Unfortunately, another common defendant in hunting injury cases is other hunters.
Hunters can be just as likely to hurt themselves as someone else, but if hunters do injure other hunters, the most common culprit is reckless behavior. This can happen for any number of reasons—maybe you didn’t use your gun safety, maybe you fired at movement without being certain it was game instead of a person, maybe you accidentally hit someone with your ATV, maybe you were intoxicated, etc.
Either way, if you were injured as a result of another hunter’s negligence or recklessness, thus violating their duty of care to you and other hunters, you may be able to sue for damages.
Of course, there can be complications. If the other hunter was a minor, for example, then their parents may potentially be held liable for the resulting accident.
Sometimes, the injury has nothing to do with the situation or other people. Sometimes, your hunting implements were defectively designed or manufactured, leading to injuries, such as a treestand that collapses or a rifle barrel that explodes.
In those cases, you may have a product liability claim against the manufacturer.
These cases can be complex since you have to prove that the product had a design or manufacturing defect that caused the accident (whereas the company will try their level best to prove that your own negligence was to blame).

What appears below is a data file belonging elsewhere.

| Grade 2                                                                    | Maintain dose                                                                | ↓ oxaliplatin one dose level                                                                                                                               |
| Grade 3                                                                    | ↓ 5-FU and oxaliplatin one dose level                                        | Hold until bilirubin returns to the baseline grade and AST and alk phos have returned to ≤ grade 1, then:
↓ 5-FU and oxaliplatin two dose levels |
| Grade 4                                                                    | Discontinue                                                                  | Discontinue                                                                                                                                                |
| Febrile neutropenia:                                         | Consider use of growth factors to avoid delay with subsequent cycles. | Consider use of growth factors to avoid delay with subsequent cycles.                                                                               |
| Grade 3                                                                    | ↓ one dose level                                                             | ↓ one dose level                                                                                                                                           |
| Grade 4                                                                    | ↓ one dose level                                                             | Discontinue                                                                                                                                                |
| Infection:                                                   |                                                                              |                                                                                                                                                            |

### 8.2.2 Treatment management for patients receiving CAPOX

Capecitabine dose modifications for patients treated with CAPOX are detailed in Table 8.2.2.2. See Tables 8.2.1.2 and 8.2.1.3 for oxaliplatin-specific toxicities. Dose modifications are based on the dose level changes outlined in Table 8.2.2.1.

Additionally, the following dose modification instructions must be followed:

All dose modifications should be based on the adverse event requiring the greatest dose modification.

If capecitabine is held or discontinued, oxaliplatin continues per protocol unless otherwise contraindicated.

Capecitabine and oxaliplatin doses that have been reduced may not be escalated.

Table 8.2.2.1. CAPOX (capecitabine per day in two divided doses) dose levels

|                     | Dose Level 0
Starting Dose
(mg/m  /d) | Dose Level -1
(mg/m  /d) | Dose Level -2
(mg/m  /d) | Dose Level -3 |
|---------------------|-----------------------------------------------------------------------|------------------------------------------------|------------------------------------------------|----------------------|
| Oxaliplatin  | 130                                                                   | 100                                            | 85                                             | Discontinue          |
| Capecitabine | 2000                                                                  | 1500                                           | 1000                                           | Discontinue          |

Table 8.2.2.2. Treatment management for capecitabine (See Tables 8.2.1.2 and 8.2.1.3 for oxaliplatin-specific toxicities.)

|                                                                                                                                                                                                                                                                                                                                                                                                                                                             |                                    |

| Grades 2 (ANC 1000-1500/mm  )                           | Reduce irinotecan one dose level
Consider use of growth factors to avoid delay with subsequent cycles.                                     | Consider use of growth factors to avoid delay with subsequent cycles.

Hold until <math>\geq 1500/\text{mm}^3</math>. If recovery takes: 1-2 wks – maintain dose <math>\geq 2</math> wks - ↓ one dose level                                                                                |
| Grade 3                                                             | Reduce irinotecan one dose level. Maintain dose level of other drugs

Establishing who is at fault for hunting accidents (and, if they are at fault, how much they’re at fault) depends on the details of the case.
Let’s say you’re suing another hunter for negligence, maybe an accidental shooting that caused you serious injury. In cases like this, the court will consider things like:
If you can’t determine which hunter of a group of hunters shot you, then the entire group might potentially be held liable to you for their respective percentages of fault, as determined by the trier of fact, which is known as alternative liability.
One way or another, your case rests on two things: liability and damages.
In order to prove liability, you have to prove four things:
If you can prove those four things, you can prove liability. At this point, it becomes a question of how much liability (the percentage of fault) the defendant has for the damages you suffered as a result of your injuries.
Figuring out who is at fault for hunting accidents is key to establishing your case. But in the aftermath of a hunting accident, it’s easy to be frightened and overwhelmed and unsure of what to do next.
Our team of expert attorneys put their decades of experience to work to fight for you. But we also believe that law should be built around compassion, which is why we go the extra mile for every single client and treat every client with the same care and kindness we would give to our own loved ones. Because we know that, if it were our own loved ones trying to recover, we wouldn’t want anything less.
If you’ve suffered a hunting injury and need to speak with an attorney about your options, schedule your free consultation today.Share this Article